Since I started teaching in School of Scratch, I think a great deal about scratching and how best to break it to make learning as simple as possible.
In this post I’ll break it down into a model of learning I have created that I hope will help you understand and progress with your scratch journey.
Please refer to this diagram as you go:
(Click to open in a new window / download)
The 3 Main Elements
I’ve identified 3 main elements of scratching:
Part 1 – Technique
The fundamental section is the physical movements of pure scratch techniques.
- Turning the fader off and on.
- Moving the record backwards and forwards.
- Pushing the record.
- Tapping the record.
- Two handed record techniques.
Examples: a transform, a chirp, a tear.
This part is limited – there are no other physical fader and record techniques but these.
Part 2 – Timing
This section is concerned with musical rhythm and patterns.
It concerns where you can place the techniques in part 1 over a beat.
- Standard time
- Double time
There are considerably more possibilities here than with just part 1 alone.
Part 3 – Expression
In this section we are concerned with the way you combine techniques from part 1 with the timing and rhythms in part 2.
Part 3 is a decision making process that is conscious and sometimes slow and cumbersome at first, until we have more experience, when it becomes unconscious and mostly automatic. It can be identified as our creative “flow”.
Each person carries out part 3 differently, which gives us our own unique style.
This part is where our own combos start to be created as we explore.
If you know what is possible within parts 1 and 2, then you can run with it and go wild in this part.
It is mainly up to you to explore part 3. Having a relaxed and playful approach helps.
There are truly unlimited possibilities here!
To apply each of these part to method of learning, I have found the following usually works best.
Learn the fundamental techniques in part 1 first.
During part 1 we normally explore the timings in part 2 at the same time which feeds back into the techniques.
Finally, once a base level of technique and timing ability has been established, we move into Part 3 where we get really creative and start to move out on our own to experimentation and develop our style and flow.
Part 3 is always ongoing and feeds into 1 and 2.
Many people initially get stuck in part one, and without seeing the bigger picture they get hung up on pure techniques. To broaden our scratch horizons it really helps to consider part 2 and then play with part 3.
What can be taught?
Part 1 – Techniques and Part 2 – Rhythms, can be taught as it concerns mostly tangible concepts that can be well explained and broken down.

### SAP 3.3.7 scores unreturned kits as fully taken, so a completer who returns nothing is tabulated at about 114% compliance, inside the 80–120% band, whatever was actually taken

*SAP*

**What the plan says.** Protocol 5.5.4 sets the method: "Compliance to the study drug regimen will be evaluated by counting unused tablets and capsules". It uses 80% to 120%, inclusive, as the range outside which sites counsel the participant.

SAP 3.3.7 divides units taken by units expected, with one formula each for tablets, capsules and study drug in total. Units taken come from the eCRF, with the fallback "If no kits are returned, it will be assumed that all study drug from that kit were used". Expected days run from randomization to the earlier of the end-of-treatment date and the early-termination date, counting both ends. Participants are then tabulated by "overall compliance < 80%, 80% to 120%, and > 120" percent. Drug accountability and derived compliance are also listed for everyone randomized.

What cannot be taught?
Part 3 is harder to teach because it’s about making decisions and also allowing your natural creativity to come through.
What I find helps in this part is providing guidance on how to approach this section, for example, encouraging experimentation, using different types of beats, unplugging from what other turntablists are doing. It’s really about creative thinking and sometimes not thinking at all!
I find the main thing is to empower a students own internal search and show that there is no right or wrong way, that they don’t have to copy anything exactly.
It is a personal journey where it helps to be pointed in the right direction with support and encouragement to empower you to take everything you know from part 1 and 2 and then combine it into your own personal stye in part 3.
Part 3 is definitely the hardest part, but once you have learnt all the “rules” and seen the possibilities in part 1 and 2, you are all set to break them, mix them up and do whatever you want!
I’m sure the trifecta can be applied to any musical discipline. Here are some even wider examples to illustrate.
Here is an analogy using language to explain the concept even further:
1 – Techniques = Words.
When we first start speaking we learn individual words such as ‘mama’, ‘dada’, ‘apple’, etc. We are limited by the number of letters, words and phoenetical sounds that make up our language.
2 – Rhythm and timing = Punctuation and grammar.
Once we can say some words, we begin to put them together in an order to formulate sentences, using the pauses of punctuation to provide the correct timing so that they make proper sense. We learn about grammar and where which types of words, bound, adjectives etc can be placed.
3 – Expression = Being able to fully express ourselves with words.
Once we have spend some time in 1 and 2, we can choose our words, the order to say them and when to say them. We can change our intonation. We find our own voice and master our language.
Another example, this time with art:
1 – Techniques e.g pencil drawings, can include shading, lines, hatching, dots.
2 – Rhythm and Timing = where you place them on the paper. Are the lines and marks close together or spread out?
3 – Expression = how you combine the techniques and rhythm of your strokes to create a painting or drawing that depicts shapes and lighting.
That concludes my theory of the trifeecta of scratching. I have only shared this with a few people, but it’s time to put it out there and share it with you all.
What do you think? Agree / disagree? Could any part be expanded or better explained?
You all know that I love collaborating to elevate the art form so leave a comment and let me know your thoughts!
If you would like help with 1+2 and some encouragement with part 3, please head on over to www.SchoolofScratch.com
Happy Scratching! 😀
– Emma Short-E